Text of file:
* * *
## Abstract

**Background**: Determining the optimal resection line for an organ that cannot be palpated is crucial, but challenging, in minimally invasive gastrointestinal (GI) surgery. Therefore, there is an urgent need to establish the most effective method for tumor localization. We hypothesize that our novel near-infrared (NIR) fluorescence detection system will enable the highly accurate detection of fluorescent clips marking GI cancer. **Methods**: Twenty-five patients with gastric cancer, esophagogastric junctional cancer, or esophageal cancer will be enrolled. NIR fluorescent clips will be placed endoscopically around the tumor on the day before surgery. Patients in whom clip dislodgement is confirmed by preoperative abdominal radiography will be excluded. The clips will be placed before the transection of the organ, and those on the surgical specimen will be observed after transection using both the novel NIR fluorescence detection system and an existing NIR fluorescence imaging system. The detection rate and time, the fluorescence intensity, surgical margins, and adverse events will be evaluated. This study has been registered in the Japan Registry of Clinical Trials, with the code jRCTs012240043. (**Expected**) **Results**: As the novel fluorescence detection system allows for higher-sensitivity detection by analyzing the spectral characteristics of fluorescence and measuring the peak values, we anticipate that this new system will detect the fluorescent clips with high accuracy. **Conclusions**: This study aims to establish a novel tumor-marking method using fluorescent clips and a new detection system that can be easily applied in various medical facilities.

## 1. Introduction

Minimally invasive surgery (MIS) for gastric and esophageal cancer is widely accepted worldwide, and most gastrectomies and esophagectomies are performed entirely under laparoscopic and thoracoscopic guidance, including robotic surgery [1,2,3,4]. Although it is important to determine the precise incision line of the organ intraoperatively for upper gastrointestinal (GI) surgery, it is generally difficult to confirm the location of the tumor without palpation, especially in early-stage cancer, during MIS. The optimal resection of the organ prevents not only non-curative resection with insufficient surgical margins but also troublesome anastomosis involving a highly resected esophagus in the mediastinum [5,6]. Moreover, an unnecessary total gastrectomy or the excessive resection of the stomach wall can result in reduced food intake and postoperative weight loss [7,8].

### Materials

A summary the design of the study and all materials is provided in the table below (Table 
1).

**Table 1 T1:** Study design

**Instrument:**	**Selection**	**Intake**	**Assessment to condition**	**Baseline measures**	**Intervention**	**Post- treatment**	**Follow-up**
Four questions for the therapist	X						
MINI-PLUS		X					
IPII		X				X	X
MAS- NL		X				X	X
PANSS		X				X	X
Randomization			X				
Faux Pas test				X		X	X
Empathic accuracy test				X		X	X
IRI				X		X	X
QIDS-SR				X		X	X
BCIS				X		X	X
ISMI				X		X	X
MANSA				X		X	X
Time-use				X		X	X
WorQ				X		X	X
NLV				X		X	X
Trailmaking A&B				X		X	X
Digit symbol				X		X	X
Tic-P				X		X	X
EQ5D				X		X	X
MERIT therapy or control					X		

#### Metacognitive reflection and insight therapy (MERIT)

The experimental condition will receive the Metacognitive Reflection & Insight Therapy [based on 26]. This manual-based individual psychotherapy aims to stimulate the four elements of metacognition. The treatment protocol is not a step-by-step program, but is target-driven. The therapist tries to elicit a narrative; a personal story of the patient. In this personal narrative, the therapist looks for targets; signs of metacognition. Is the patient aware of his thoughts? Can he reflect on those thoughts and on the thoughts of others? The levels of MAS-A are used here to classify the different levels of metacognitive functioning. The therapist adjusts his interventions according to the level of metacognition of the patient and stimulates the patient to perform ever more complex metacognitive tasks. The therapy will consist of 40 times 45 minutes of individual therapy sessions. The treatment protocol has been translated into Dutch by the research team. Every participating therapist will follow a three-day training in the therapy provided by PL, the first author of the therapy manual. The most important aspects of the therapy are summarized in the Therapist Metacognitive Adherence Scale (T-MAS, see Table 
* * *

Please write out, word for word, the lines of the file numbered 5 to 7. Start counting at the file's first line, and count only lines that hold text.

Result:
### Materials

A summary the design of the study and all materials is provided in the table below (Table 
1).